The more general problem Transit seems to be trying to solve (that no one else is) is having a map that can be kept up-to-date with transit alerts and diversions with minimal hassle. For example, it looks like their launch-time picture of Toronto's streetcars (in the first link) was generated when there was trackwork at the College and Bathurst intersection and the corresponding streetcar lines were being diverted around it.
The second link explains rather well the reasons behind some of the problems evident in Google's Toronto map. For example, the unsnapping issue for adjacent lines occurs a lot because streetcar lines are heavily interlined.
I tend to use Apple Maps for everything now since it is more integrated into the system and, like you said, the information is more cleanly presented.
Google then sends you a summary of how your contributions were doing. Recently they send me some E-Mail to the effect of "Awesome! Your image on <business name> has been viewed 100 thousand times!" or something like that.
It entirely turned me off the whole thing and I haven't contributed since. I thought "why am I contributing to this ad-powered product that they're monetizing for millions, for free?".
It's kind of hilarious really. If you look at their landing page the benefits you can gain include things like "...and you can also moderate our forums, for us, for free!": https://www.google.com/local/guides/benefits/
> I thought "why am I contributing to this ad-powered product that they're monetizing for millions, for free?"
You already knew Google Maps was monetized by ads, before making an edit.
I don't think it's fair to see this as free labor for Google. Your edits to Google Maps could be related to your own business. Or you might be helping your favorite local business to get more visibility and customers.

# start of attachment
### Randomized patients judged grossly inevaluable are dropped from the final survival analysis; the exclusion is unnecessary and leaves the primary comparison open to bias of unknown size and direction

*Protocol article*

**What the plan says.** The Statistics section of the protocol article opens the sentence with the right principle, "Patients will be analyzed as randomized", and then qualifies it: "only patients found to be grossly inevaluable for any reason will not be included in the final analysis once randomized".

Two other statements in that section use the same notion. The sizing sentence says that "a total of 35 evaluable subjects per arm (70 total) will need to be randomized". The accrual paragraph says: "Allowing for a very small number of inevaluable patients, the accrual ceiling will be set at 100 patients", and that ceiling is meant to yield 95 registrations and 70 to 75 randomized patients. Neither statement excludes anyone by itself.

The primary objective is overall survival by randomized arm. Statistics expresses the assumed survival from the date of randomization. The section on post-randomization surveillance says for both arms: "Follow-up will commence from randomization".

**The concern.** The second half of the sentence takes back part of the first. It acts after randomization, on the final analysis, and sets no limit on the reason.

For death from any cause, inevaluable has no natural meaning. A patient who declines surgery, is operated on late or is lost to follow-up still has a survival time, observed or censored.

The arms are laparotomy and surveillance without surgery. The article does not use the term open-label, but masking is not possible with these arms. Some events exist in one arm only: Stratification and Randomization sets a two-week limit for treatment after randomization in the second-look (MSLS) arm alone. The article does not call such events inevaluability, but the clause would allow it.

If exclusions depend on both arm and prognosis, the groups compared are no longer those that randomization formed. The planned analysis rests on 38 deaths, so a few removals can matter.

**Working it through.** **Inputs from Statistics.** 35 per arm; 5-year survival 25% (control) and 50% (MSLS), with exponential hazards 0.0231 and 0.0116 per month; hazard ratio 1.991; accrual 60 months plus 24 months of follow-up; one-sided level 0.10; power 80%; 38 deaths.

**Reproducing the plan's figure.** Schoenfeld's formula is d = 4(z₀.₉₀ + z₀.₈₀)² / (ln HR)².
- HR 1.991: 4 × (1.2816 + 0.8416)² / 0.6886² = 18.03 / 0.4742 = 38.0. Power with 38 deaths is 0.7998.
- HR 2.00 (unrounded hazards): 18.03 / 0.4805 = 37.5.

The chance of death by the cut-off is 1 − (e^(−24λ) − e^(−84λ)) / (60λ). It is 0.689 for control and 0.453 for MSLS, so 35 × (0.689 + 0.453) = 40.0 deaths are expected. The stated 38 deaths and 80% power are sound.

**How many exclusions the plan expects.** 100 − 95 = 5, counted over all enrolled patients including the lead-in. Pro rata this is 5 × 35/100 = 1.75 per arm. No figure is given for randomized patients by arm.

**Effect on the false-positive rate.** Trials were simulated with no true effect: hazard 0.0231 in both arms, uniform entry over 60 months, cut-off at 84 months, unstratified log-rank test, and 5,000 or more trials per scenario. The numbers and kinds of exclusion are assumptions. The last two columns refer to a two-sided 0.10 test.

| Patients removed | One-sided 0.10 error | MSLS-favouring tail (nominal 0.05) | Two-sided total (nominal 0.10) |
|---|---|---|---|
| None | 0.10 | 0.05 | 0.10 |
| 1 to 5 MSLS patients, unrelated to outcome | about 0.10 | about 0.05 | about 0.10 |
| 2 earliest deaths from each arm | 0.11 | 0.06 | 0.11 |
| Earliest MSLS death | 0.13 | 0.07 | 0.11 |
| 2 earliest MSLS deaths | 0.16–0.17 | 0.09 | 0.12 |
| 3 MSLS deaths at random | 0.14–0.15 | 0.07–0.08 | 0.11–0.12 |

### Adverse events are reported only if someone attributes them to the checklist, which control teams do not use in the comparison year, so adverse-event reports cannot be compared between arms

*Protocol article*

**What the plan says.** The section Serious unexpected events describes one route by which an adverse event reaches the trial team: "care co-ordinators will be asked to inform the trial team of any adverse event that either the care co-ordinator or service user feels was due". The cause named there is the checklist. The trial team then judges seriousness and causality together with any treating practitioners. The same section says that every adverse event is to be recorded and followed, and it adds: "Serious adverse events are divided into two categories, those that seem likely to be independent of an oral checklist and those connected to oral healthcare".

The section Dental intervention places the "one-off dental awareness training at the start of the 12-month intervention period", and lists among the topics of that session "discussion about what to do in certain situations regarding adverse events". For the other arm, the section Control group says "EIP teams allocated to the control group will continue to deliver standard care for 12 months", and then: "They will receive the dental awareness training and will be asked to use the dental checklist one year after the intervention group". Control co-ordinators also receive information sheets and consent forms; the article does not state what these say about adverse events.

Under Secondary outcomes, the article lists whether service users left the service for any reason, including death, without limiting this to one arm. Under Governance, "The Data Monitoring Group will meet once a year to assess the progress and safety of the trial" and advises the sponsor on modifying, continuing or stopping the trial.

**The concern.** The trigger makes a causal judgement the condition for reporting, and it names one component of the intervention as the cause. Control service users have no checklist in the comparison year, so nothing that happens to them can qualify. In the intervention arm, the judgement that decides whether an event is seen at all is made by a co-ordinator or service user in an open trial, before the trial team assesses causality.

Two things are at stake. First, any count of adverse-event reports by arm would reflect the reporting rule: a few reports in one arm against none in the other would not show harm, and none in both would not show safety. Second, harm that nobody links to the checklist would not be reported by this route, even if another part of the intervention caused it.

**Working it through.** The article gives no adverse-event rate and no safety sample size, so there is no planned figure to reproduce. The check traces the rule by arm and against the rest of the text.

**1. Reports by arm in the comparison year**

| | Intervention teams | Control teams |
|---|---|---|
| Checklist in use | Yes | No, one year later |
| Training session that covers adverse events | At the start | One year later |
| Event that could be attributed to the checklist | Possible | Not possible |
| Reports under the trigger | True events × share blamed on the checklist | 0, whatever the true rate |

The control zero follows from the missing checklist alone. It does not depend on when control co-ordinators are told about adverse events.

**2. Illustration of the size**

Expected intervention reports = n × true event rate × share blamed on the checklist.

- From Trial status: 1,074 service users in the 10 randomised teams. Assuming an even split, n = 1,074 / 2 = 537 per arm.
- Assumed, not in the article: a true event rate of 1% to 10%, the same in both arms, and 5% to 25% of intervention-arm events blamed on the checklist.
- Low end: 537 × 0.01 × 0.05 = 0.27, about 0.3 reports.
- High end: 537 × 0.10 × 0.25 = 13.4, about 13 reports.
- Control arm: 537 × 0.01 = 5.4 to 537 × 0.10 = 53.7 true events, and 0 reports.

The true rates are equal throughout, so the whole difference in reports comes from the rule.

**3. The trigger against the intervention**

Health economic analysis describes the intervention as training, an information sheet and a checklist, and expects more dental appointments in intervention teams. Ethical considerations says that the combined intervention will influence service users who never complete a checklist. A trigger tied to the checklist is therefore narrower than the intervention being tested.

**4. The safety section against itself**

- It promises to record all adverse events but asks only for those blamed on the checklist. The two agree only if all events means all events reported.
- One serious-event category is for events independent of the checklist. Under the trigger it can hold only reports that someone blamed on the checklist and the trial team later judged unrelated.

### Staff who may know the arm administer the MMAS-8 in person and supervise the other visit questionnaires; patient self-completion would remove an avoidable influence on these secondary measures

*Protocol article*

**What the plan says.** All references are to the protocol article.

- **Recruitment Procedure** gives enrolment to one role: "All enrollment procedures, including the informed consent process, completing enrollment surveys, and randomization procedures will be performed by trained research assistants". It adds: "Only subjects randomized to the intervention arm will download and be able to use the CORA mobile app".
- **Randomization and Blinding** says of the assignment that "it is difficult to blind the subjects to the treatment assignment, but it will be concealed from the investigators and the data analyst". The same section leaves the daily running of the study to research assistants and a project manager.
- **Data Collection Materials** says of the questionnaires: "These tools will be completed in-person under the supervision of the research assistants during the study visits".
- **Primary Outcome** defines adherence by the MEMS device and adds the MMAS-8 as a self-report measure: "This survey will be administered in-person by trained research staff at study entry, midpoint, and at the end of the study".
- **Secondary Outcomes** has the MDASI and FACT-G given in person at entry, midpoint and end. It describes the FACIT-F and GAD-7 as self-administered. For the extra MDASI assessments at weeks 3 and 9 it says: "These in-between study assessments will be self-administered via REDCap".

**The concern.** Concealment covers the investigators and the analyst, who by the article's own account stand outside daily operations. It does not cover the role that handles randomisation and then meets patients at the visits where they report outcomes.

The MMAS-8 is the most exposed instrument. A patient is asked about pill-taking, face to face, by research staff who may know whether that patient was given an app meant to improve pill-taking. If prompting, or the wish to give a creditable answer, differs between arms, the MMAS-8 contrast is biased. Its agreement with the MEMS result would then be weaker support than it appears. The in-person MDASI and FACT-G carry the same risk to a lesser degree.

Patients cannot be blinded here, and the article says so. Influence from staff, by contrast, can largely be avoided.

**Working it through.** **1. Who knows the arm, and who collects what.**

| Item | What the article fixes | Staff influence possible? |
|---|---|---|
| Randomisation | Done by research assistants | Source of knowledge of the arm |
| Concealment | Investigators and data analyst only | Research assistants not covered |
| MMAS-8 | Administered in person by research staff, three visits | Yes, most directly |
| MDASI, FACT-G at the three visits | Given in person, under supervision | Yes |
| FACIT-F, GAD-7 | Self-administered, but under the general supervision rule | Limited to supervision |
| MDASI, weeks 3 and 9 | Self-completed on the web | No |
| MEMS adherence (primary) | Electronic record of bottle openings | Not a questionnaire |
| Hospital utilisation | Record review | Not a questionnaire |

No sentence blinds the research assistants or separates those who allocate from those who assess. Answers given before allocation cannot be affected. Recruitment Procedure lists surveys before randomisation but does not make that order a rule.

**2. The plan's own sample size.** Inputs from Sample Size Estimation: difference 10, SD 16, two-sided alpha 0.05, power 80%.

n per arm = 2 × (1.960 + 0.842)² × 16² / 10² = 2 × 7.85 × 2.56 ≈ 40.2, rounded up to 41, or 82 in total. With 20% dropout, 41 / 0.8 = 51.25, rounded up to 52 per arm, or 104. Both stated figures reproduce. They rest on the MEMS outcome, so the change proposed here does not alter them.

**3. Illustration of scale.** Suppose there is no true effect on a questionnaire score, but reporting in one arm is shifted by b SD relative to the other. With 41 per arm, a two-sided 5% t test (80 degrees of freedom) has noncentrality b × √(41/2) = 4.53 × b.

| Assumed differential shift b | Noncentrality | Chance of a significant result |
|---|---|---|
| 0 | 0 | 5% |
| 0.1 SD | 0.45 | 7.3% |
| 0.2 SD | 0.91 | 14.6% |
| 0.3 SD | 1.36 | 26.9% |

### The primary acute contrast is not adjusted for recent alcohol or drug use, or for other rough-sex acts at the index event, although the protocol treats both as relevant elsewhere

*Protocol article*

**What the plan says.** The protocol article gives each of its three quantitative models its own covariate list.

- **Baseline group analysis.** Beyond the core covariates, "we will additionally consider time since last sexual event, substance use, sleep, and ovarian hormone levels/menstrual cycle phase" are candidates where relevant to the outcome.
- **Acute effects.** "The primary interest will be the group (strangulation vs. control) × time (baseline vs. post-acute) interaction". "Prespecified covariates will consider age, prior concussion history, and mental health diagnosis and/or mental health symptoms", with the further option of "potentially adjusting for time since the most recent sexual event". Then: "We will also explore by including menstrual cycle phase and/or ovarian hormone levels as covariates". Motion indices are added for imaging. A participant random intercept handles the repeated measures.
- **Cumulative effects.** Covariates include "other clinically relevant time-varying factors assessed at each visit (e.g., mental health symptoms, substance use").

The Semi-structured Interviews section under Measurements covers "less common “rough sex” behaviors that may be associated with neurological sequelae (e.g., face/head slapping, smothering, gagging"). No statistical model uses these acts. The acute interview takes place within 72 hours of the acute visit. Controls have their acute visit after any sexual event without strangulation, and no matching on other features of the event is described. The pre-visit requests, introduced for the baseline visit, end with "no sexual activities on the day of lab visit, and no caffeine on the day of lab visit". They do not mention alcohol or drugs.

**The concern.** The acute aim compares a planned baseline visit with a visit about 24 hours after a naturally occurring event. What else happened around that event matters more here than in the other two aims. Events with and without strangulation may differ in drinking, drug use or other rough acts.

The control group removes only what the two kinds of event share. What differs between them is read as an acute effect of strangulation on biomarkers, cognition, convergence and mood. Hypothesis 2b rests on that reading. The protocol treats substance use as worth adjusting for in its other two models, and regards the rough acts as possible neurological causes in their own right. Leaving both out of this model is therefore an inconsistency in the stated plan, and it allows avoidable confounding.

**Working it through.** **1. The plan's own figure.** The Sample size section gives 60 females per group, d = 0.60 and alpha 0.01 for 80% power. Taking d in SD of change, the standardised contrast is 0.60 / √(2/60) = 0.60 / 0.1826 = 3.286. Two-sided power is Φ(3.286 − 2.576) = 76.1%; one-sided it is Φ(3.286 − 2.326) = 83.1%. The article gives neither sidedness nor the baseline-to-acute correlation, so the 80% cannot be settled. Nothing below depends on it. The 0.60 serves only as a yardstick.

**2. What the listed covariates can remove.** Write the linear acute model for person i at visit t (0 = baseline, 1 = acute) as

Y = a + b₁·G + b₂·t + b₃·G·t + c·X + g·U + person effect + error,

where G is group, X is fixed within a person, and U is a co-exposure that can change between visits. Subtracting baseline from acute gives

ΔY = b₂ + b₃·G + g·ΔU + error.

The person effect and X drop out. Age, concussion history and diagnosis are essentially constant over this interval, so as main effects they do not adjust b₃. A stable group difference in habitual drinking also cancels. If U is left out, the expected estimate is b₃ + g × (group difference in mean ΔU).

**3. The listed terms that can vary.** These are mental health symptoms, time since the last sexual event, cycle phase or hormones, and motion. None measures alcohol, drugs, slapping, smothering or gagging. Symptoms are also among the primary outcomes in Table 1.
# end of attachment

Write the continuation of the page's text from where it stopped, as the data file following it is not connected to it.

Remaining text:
Perhaps it can also be seen as a contribution to your neighborhood.
(disclaimer: work on maps, nothing to do with guides tho)
They never mentioned it in any of their emails, or the "newsletters" you get "access" to once you hit level 1.
Now, the grand reward (once you hit more than 500 points) is being a "trusted Google tester".
This is a joke and free work for Google. I will be contributing to OSM from now on.
Since then I've gotten a little obsessive about specific goals, so I'm less compelled by it, but I don't think that's an inevitable aspect of aging, it's just how my personality turned out.
Can you show me a single ad on Google Maps?
I don't understand. Why does working for free for multi billion dollar corporation feel good?
The bulk of my updates are local trails through the bush from when I go exploring, based on my GPS tracks. But I've also been adding pedestrian paths between streets, new roads from residential developments, and so on.
I'm guessing it just takes a few of this kind of person to keep OSM up-to-date. It's a shame it's not more widely used directly by the general public with some way of flagging errors.
But the wording of your post suggests your info comes from the source, so maybe I'm missing something.
I can't remember if the highlighted water region was in a fixed location or if it followed the sunlight. (You definitely see building shadows change direction according to the time of the day in 2D WebGL mode, e.g. near the Eiffel tower. This is what I mean when I say that it all adds up, especially with WebGL 1.0 and an underpowered GPU like the original Chromebook Pixel's Intel HD4000.)
A while ago I took off the 'designer' font choices from a website (spider grey text on grey background, kerning mangled) with some local CSS. Everyone prefered the simple legibility to what was on my screen so we set the website to be like mine, legible.
I wonder if some people on the Google Maps team had a similar internal hack to optimise their workflow - turning off graphics cruft - get back to legibility - and if someone got this fed back into the actual design, 'as proven by the team'. I prefer this evolution of design, from people who have to get the data right in the first case and how they 'optimise' the presentation of that information for themselves.
How can Apple catch up? Is there an obvious acquisition?
Apple Maps is limited to Macs and iDevices, while Google Maps is accessible essentially everywhere (web and Search page and Android/iOS). Because of this, it's easier for the masses to update information on Google Maps than Apple Maps.
For its massive cash hoards, I gotta say that Apple is neither strategic nor quick to the table with acquisitions.